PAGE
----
When it’s obvious that the president and his senior advisors are seriously considering a major policy change, however, it’s probably best for the generals to provide their inputs in private to risk giving the appearance of undermining civilian control of policy.
But maybe that’s outdated thinking in the age of Petraeus?
He’s responding to this story in the NYT McChrystal Rejects Scaling Down Afghan Military Aims – NYTimes.com:
General McChrystal was asked by a member of an audience that included retired military commanders and security specialists whether he would support an idea put forward by Mr. Biden to scale back the American military presence in Afghanistan to focus on tracking down the leaders of Al Qaeda, in place of the current broader effort now under way to defeat the Taliban.
“The short answer is: no,” he said. “You have to navigate from where you are, not where you wish to be. A strategy that does not leave Afghanistan in a stable position is probably a short-sighted strategy.”
He did not mention Mr. Biden by name.
This is simply inappropriate behavior on McChystal’s part. It is not his job to shape the domestic debate. It is his job to shut up and implement — and provide his opinion IN PRIVATE if asked. James writes, “This isn’t exactly Douglas MacArthur territory.” He’s right. It is worse. MacArthur was fired for writing a letter to a Congressman questioning Truman, which was later read on the floor of the House. This was a public intervention in a policy debate at a public speech in London. And why the hell is he giving speeches? And why in London? What the hell is going on here?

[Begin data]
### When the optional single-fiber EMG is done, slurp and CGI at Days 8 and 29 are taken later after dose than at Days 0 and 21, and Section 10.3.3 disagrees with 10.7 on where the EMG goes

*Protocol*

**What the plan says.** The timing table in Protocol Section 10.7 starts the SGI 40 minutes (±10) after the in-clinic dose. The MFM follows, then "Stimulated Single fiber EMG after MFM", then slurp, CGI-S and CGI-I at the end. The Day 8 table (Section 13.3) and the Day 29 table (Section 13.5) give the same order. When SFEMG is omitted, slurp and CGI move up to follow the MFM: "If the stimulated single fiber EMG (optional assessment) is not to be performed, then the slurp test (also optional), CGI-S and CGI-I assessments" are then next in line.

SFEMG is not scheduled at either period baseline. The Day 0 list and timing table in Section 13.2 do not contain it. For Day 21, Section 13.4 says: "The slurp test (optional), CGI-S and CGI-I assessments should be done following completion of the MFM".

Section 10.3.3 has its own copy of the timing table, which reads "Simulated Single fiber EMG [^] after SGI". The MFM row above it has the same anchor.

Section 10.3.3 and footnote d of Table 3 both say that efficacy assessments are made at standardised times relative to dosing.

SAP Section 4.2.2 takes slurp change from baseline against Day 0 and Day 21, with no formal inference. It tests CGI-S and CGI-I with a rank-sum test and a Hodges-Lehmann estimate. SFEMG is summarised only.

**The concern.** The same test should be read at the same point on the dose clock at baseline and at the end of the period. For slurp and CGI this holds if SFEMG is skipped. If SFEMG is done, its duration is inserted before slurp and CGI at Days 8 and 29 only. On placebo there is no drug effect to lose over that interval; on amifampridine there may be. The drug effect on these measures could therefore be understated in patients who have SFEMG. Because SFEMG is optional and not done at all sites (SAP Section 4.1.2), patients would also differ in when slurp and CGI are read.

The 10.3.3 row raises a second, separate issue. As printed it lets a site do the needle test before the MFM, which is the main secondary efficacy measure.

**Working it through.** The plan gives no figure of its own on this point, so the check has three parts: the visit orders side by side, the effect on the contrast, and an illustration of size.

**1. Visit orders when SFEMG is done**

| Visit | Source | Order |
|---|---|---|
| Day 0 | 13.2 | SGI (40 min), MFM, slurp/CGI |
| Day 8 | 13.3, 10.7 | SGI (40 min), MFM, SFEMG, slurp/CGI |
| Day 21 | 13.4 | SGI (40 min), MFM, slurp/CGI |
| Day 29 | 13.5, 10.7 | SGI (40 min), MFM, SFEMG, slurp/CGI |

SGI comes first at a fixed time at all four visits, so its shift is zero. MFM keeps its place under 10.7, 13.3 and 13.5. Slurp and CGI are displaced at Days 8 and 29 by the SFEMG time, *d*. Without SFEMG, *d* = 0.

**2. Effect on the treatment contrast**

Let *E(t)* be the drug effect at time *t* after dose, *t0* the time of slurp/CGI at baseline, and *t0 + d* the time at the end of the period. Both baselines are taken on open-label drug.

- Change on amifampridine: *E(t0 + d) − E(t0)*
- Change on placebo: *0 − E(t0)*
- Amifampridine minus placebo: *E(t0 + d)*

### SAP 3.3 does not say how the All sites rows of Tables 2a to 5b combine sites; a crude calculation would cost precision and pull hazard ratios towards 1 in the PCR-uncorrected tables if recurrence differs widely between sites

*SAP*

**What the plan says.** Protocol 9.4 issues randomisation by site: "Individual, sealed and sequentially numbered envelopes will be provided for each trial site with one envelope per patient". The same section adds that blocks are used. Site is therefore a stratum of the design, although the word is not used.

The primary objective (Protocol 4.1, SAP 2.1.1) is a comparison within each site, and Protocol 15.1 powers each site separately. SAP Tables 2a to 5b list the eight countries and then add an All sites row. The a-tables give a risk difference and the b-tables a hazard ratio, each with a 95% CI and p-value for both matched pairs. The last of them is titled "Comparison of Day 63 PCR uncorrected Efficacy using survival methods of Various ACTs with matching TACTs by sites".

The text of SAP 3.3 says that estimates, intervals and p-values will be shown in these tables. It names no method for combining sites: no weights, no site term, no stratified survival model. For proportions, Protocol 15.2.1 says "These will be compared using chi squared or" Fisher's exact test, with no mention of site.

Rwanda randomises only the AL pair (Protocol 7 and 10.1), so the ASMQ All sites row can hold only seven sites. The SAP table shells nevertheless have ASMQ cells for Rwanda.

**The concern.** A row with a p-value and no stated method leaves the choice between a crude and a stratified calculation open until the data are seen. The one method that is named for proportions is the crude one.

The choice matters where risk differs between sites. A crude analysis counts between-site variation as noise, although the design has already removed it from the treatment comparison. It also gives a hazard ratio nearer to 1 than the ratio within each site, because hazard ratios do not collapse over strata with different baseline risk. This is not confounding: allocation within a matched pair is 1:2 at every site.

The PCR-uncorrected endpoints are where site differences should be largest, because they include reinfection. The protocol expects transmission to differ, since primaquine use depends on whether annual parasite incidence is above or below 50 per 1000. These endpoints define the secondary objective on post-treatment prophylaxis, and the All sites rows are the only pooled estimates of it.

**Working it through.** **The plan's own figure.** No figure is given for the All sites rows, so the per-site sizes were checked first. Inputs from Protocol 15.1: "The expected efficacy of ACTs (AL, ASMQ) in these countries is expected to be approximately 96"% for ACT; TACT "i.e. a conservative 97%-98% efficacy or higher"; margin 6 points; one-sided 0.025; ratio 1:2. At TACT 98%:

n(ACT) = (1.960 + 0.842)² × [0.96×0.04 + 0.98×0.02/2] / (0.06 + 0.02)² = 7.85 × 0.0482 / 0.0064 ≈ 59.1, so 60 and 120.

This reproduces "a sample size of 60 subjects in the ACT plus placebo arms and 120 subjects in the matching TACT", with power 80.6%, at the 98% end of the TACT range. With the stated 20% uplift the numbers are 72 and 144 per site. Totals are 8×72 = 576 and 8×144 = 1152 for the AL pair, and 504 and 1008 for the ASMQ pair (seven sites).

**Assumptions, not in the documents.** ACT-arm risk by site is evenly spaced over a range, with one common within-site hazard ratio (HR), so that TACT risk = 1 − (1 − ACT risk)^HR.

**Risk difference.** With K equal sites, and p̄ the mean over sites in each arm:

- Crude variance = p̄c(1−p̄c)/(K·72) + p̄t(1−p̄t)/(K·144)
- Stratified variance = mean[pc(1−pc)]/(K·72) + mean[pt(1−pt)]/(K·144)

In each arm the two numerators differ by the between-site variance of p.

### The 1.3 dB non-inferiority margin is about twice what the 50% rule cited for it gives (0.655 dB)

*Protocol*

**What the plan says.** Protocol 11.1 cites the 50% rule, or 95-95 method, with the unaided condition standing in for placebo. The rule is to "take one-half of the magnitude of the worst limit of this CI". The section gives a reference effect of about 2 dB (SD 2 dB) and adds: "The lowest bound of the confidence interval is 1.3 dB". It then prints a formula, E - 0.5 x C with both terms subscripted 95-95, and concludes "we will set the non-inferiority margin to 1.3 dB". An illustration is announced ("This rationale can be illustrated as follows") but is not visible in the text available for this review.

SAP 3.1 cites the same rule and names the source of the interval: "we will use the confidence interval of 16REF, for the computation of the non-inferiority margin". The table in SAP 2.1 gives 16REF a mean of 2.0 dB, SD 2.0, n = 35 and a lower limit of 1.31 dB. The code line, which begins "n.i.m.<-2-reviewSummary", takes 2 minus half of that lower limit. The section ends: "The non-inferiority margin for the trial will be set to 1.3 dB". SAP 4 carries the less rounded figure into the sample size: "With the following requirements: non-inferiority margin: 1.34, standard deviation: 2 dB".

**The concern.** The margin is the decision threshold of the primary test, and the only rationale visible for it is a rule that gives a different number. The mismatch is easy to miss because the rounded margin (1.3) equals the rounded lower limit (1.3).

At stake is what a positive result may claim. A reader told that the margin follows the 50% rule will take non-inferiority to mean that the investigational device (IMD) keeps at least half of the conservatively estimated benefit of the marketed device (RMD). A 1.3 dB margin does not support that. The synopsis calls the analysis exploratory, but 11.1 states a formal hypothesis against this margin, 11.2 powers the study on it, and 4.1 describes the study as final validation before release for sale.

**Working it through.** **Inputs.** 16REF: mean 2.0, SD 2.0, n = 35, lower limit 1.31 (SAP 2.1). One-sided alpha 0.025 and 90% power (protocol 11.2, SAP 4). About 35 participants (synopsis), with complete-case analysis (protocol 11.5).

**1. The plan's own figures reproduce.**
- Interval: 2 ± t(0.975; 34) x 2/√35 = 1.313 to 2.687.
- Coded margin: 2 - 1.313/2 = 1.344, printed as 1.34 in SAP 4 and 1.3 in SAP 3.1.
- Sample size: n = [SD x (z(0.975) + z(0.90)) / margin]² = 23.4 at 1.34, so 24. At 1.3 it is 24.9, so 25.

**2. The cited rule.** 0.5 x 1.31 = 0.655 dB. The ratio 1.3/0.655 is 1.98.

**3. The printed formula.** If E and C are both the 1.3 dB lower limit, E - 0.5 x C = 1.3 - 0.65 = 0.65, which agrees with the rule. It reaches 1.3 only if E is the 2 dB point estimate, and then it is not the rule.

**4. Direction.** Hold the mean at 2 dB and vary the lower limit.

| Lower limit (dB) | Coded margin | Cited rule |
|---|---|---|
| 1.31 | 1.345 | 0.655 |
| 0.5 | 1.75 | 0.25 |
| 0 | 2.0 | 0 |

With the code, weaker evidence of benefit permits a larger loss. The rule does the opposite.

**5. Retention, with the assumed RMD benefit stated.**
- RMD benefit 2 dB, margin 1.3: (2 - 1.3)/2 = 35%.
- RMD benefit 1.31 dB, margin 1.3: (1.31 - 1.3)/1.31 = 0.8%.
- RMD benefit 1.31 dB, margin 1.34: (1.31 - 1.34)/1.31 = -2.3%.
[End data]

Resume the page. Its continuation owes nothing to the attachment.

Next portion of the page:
But as James notes, in the “age of Petraeus” these sorts of expectations and rules don’t apply. The Petraeus doctrine is apparently that the military knows best and that it is the job of the civilian leadership to provide military leaders with the resources they need without raising too many question. It is a doctrine of military supremacy.
McChrystal should apologize or be removed.